Some people came to shop. Others shopped to give. But for most, the motivation was probably both, combined with the fun of being there.
Winning bidders purchased hundreds of items, from $700 dinner parties to pet treats, at the 11th Annual Silent Auction benefitting the Humane Society of Statesboro & Bulloch County. Their purchases — or tax-deductible donations — provided about $8,800 for the society’s animal rescue and low-cost spay-and-neuter programs. About 155 people attended the June 15 event at Trinity Episcopal Church.
Down a corridor where tables held items that overflowed from the main social hall, Kathy Frey looked at pending bids on gift certificates for salon services and restaurant meals. She and her husband, John, attend the auction every year and usually leave with a purchase, “if not five or six,” she said.
“It’s a lot of fun,” Frey said. “It’s a great event, a great night in Statesboro, and the Humane Society has done a lot of good.”
In the main hall, bidders marked their offers on cards beside items as diverse as fishing tackle and jelly baskets, fondue kits and a Monopoly-like Pound Dogs game. In all, 84 Statesboro area businesses, 11 Savannah businesses and 40 individuals donated items for the auction, said Debbie Kruk, the leading auction organizer and the Humane Society’s treasurer. She provided the $8,800 estimate after deducting expenses, such as advertising, but all the auctioned items were donated.
For a third consecutive year, the mostly silent-style auction included a live-auction interlude. This showcased five items chosen for high value or interest. Jack Orman, who also serves as auctioneer for Trinity Episcopal’s annual auction benefiting Relay for Life, again led the live auction.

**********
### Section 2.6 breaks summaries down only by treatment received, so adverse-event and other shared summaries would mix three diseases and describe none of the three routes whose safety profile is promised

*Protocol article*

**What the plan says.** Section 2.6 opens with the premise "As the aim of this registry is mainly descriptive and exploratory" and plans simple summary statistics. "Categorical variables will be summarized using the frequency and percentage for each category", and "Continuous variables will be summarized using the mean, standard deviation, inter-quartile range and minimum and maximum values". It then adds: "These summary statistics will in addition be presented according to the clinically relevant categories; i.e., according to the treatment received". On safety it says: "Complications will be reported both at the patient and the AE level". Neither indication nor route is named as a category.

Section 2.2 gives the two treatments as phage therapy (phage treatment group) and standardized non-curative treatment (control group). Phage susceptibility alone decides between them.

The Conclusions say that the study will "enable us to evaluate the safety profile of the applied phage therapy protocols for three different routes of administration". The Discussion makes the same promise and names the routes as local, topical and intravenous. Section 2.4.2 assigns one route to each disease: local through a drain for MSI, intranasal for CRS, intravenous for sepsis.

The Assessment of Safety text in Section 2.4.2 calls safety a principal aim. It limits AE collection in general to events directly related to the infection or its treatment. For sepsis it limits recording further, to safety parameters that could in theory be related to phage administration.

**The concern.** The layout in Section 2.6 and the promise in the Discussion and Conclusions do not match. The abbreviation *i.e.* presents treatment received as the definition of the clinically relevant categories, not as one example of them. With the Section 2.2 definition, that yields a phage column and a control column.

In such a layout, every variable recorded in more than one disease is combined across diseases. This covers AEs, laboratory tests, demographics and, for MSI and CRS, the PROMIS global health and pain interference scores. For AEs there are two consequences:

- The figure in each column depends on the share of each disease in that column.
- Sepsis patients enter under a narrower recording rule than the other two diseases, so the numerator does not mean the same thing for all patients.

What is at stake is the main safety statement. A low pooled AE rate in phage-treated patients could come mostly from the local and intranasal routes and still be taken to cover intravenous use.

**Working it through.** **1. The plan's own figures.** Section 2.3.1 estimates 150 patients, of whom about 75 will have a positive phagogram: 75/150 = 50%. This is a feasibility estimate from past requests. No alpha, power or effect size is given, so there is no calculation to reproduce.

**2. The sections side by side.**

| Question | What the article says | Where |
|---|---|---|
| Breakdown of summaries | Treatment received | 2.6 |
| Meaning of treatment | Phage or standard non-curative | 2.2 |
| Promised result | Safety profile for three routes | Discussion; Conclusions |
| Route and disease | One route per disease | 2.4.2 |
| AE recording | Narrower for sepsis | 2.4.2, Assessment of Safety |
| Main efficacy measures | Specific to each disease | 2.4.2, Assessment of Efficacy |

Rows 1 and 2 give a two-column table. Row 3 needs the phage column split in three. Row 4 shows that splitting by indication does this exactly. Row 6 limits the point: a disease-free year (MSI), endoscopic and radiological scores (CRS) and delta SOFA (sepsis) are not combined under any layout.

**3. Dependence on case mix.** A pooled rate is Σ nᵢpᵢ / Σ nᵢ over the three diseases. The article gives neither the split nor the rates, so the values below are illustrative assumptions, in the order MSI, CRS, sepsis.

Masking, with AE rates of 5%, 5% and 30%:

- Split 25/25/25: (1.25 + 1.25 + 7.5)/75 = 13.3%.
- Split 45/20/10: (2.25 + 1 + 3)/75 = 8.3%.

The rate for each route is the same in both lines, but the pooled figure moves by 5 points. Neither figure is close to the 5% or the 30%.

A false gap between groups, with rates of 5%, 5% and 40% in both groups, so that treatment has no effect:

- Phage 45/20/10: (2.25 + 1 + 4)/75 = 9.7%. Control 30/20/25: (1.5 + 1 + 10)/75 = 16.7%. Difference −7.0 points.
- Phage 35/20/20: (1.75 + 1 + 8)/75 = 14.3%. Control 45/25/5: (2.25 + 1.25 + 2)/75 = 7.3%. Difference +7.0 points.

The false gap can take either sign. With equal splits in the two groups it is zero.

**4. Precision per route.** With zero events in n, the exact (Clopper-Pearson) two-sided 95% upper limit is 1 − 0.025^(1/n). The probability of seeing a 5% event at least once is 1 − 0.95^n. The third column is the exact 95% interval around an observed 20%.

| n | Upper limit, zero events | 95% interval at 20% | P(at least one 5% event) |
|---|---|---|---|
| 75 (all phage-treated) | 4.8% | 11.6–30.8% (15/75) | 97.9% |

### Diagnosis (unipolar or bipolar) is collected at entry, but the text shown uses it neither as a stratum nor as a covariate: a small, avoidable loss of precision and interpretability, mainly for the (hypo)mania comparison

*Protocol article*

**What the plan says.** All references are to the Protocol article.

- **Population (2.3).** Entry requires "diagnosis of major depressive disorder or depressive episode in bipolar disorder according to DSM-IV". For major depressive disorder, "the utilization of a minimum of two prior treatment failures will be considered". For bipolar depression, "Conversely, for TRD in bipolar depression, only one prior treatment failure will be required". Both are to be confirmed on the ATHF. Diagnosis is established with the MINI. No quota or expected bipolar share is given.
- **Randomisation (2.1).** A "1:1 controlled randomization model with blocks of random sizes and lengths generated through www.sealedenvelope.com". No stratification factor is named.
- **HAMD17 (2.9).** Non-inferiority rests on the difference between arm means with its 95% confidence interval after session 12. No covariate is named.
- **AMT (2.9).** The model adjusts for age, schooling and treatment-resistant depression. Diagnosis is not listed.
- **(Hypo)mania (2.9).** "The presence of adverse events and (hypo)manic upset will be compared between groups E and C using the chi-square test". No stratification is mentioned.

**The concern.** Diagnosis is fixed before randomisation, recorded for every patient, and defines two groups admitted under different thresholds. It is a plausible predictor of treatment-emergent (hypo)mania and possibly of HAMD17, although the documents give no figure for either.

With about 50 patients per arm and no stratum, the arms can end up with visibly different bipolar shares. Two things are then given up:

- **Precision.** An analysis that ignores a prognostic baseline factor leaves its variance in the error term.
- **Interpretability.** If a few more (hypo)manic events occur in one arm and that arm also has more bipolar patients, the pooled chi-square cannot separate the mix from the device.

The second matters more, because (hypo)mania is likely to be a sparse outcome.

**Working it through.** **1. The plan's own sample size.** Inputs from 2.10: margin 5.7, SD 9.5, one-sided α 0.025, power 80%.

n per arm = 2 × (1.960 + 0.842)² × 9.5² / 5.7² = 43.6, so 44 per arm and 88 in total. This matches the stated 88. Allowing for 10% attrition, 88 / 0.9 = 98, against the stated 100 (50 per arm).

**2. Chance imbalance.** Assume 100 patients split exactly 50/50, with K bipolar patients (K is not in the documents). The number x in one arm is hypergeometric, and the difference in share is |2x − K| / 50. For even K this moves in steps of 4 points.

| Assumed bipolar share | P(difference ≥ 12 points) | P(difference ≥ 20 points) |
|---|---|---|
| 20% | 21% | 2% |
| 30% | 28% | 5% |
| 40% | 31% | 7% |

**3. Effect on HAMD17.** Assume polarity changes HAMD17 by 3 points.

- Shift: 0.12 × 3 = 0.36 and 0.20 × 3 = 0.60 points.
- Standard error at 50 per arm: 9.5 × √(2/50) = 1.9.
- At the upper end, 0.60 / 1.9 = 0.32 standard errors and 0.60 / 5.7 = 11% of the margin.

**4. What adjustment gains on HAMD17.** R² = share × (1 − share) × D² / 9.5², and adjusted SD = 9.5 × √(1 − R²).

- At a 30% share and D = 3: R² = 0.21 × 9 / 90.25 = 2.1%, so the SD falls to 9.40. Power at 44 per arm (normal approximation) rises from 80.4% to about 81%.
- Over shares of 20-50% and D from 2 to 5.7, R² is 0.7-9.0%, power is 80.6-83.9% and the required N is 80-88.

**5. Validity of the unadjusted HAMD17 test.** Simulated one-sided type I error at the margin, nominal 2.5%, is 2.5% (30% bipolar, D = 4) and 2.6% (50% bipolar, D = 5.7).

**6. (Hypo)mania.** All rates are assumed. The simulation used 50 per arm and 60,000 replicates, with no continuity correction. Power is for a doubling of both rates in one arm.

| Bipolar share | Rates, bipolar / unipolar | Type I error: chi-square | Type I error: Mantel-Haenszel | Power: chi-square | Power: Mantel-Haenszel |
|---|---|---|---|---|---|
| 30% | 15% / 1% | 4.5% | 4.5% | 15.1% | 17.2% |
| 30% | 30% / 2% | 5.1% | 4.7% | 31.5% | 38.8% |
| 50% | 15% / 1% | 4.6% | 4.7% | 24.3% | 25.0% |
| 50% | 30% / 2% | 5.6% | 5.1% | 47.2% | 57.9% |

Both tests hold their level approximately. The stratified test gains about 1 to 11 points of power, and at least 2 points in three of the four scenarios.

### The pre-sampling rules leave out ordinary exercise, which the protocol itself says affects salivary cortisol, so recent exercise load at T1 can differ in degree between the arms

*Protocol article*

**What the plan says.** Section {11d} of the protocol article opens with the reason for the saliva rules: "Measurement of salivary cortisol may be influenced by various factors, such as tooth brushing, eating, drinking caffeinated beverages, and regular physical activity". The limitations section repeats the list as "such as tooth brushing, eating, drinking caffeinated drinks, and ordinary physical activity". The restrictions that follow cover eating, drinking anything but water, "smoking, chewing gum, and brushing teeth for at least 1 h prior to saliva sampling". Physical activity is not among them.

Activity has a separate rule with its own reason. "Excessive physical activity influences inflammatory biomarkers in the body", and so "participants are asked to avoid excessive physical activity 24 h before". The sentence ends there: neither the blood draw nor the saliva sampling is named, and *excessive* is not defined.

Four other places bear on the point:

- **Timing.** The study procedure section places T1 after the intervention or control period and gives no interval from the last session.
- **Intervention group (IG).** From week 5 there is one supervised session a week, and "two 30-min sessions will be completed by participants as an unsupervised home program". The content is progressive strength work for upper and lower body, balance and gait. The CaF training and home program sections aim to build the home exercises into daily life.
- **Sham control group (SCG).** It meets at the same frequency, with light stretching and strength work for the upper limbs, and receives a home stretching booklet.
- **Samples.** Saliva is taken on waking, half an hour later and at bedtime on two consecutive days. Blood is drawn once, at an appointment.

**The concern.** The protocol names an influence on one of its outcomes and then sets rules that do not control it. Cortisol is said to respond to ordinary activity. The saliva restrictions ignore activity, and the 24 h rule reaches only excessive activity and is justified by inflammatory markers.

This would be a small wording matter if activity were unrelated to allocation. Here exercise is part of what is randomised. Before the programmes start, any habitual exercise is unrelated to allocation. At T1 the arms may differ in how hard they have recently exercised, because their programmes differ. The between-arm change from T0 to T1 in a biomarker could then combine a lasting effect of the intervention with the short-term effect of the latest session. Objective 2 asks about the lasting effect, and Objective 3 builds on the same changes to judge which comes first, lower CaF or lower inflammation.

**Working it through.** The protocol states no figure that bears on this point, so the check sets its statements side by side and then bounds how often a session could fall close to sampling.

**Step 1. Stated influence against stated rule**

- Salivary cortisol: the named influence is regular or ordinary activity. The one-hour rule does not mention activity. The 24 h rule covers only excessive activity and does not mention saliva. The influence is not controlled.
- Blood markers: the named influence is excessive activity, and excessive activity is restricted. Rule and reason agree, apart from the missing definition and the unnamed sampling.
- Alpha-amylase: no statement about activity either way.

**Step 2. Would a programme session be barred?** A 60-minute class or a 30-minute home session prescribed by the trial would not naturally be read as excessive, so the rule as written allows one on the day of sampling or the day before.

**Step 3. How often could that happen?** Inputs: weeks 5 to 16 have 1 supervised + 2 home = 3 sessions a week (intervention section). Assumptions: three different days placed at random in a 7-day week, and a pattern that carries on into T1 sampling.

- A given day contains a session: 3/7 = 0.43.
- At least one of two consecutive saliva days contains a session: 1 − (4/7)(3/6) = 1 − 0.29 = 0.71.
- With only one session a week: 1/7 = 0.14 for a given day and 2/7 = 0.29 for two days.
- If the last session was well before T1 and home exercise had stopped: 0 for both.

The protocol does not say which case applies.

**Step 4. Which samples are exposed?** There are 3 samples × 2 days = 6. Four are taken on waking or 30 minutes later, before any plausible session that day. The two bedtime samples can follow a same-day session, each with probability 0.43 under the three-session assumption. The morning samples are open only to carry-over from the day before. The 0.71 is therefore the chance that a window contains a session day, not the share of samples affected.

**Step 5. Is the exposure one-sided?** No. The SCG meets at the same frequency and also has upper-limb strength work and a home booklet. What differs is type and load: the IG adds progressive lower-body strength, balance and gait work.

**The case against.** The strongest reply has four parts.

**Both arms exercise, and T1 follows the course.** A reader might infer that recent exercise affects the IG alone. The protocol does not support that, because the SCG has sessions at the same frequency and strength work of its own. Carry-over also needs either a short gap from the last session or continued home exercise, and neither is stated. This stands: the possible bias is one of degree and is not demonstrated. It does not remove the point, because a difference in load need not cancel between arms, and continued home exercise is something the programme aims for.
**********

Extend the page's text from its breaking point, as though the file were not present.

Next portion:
Not really an auctioneer by trade, Orman deploys slow patter and dashes of humor instead of a high-speed chant. When an Athens weekend, including two nights in a two-bedroom condo, came up for bids, Orman commented that a few people in Statesboro are still partial to the Georgia Bulldogs as well as the Georgia Southern Eagles.
“I don’t understand why, but hey, some of us have to bid, so, go, Silver Britches!” he said.
Lynda Hamilton donated a fancy party, which she planned to cater and host at her home, for up to 15 people. But when two teams of bidders showed interest, Orman got down on one knee to beg Hamilton to double her offer. She agreed, and both a group of five bidders around Ann Hamilton and the team of Carrie Mitchell and Debbie Gleason bought parties, for $700 each, resulting in $1,400 for the Humane Society.
The auction’s proceeds will cover a little more than one month’s expenses for the two programs it funds. Monthly costs run about $2,500 for the low-cost spay-and-neuter program and about $5,000 for animal rescue, according to Humane Society President Christina Lemon.
The Humane Society does not operate a shelter but cares for rescued animals through a network of foster homes. Currently, about 20 foster families are keeping animals. But the number rises to about 30 households with the fall influx of university students, said Rene Durfee, the society’s cat rescue wrangler and previous overall rescue program coordinator.
“We have anywhere from 40 to 60 animals pretty much all the time,” said current rescue coordinator Carrie Mitchell.
The group is always in need of more foster homes, Mitchell and Durfee said. Summer is kitten season, so right now, the number of cats in foster care, about 40, is especially high.
“All you’ve got to do is give them love and attention,” Durfee said. “The Humane Society actually pays their vet bills and can provide food and litter as needed.”
While bidders were circulating, the wait staff — 12 well-dressed children of society members — hovered at their elbows with trays of hors d’oeuvres. Meanwhile, eight volunteers helped Leslie Sprando in the kitchen. Sprando donates the food and serves as volunteer chef each year. She was president of the Humane Society for several years and led in launching the silent auction a decade ago.